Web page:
The second reason is it builds an atmosphere of distrust in our immigrant communities. How much unreported crime occurs because, in many cases, the victims of those crimes could be spouses that are abused, it could be people that are robbed or ripped off by unscrupulous scam artists and are frequently afraid to report that crime because they are afraid that the very same agency that they're supposed to trust to report that crime to could in fact be in league with another government agency that wants to deport them. And that's the problem with 287(g) and some of the other information-sharing protocols.

    For community policing to work, it's critical to have the trust and support of the community. And by the way, if these criminals go unprosecuted in our community and unpenalized for taking advantage of somebody, and that is not being reported, their next victim very well could be an American. Their next victim very well could be your family. It could be my family. And that's why we all have an interest in community policing, in law enforcement, as well as public health, to make sure that people are inoculated and treated early for diseases, regardless of their status.

    Now the solution is not to have this large population here illegally. Whenever we're talking about this enforcement, it's tough. There's no right answer. The right answer is comprehensive immigration reform. Let's find a way where the people that we need here to have critical jobs in our economy, that have families, that are in our community, that have kids that are American and going to school and doing well every day, have a way and paperwork to show that they can be here.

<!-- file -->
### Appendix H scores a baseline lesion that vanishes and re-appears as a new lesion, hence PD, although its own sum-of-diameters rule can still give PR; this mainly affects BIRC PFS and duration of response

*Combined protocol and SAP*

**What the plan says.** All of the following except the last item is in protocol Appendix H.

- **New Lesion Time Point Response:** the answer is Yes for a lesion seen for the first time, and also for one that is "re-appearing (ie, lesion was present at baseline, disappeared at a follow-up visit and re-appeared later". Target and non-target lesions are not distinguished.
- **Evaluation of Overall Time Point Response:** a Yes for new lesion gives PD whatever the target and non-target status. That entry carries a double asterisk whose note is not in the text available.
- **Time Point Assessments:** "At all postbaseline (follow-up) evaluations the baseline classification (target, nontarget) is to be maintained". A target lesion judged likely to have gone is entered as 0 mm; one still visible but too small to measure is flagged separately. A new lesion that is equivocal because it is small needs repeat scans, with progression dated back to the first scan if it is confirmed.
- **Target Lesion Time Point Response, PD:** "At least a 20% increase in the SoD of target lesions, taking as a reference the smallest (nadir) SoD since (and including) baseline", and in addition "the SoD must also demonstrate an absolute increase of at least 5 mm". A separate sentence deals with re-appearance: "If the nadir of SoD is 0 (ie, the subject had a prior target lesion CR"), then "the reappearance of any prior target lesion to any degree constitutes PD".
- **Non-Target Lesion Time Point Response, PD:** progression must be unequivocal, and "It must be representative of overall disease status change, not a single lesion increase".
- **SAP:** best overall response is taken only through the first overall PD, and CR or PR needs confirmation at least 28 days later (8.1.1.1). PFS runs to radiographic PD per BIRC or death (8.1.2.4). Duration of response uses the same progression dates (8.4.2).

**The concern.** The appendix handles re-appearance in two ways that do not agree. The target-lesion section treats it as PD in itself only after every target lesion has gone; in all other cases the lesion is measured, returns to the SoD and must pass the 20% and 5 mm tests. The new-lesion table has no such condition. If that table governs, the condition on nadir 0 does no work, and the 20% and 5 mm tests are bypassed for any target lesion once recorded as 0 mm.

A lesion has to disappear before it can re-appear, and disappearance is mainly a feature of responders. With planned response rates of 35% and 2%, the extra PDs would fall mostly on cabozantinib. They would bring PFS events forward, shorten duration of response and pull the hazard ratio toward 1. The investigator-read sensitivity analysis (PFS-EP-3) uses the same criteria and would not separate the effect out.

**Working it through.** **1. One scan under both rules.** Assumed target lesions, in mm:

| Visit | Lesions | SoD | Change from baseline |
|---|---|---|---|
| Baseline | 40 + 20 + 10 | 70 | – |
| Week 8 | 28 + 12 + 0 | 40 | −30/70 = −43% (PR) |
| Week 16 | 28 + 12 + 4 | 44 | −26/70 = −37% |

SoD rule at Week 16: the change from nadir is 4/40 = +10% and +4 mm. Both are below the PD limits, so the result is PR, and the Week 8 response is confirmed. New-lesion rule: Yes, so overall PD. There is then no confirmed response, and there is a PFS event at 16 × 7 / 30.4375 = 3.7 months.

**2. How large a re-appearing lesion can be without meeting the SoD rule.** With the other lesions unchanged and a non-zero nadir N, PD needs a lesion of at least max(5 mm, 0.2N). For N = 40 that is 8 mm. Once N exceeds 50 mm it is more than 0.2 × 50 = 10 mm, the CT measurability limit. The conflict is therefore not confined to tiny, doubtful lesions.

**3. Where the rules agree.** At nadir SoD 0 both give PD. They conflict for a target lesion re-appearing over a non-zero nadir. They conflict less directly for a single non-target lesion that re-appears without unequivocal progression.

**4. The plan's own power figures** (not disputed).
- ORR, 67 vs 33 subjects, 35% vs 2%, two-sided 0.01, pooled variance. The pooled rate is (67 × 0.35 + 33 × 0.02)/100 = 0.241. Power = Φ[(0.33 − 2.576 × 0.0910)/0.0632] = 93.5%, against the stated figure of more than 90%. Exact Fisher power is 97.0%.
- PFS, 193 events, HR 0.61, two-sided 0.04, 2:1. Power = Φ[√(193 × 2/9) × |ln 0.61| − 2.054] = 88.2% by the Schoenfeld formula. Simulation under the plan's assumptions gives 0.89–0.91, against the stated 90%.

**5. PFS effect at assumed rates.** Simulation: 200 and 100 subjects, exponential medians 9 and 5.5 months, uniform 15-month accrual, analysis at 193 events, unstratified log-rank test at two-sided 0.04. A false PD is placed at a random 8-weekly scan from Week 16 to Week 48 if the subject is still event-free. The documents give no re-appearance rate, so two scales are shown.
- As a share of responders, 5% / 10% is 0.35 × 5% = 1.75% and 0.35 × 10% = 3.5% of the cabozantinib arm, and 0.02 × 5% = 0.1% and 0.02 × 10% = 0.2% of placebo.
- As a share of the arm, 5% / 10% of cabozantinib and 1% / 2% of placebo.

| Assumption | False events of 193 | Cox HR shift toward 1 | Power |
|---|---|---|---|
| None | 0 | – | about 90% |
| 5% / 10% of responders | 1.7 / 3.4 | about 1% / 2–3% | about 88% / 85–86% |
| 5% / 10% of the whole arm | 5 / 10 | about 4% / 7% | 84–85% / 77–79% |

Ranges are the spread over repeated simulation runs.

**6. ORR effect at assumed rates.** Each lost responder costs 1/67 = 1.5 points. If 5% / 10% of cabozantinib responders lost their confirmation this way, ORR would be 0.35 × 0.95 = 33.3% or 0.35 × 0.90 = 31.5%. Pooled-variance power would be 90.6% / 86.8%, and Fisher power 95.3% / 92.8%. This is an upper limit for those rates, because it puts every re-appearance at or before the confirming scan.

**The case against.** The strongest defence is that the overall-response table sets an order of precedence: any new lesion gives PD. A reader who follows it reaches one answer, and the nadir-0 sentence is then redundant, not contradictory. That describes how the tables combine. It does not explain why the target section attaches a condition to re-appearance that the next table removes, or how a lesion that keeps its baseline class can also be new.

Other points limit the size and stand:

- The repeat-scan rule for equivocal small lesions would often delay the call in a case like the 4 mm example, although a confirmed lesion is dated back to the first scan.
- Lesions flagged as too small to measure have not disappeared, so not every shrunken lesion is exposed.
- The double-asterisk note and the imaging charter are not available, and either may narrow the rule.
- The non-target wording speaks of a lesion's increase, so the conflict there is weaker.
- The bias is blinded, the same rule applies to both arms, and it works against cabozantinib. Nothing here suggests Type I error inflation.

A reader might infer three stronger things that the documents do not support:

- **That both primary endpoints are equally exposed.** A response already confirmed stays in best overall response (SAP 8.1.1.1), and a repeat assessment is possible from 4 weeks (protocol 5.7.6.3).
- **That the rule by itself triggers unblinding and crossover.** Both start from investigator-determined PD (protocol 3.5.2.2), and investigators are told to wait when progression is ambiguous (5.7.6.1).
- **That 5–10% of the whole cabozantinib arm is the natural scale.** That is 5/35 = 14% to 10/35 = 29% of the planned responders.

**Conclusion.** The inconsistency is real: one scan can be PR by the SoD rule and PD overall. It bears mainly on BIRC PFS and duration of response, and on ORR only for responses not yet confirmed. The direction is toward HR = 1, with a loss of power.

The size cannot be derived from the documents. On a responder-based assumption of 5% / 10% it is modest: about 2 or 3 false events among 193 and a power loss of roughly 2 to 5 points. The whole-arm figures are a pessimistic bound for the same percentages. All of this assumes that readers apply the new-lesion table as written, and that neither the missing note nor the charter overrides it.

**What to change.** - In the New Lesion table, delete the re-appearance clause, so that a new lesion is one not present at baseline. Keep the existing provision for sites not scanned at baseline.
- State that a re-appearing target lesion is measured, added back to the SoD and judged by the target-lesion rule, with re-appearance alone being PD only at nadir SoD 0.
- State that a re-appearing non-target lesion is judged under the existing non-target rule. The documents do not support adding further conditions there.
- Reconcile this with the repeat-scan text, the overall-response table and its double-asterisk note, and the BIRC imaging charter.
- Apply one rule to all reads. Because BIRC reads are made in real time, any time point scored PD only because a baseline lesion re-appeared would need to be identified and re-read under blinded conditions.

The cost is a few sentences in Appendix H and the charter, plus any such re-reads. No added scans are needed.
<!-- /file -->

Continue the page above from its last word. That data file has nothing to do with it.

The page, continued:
Now that doesn't mean in comprehensive immigration reform that anybody gets citizenship. And I want to be clear about this, because frequently this false specter of somehow granting citizenship to 11 million people is raised. Comprehensive immigration reform in any version doesn't give citizenship to anybody. Not one person, not a thousand people, not a million people. Zero people. In fact, under all the versions that are being talked about of comprehensive immigration reform, anybody who's here illegally would have to get right with the law and would go to the back of the line with regard to applying for citizenship some day, if they're eligible. To be eligible, they'll have to follow the laws of our country for many years. They'll have to learn English. They'll have to take a test.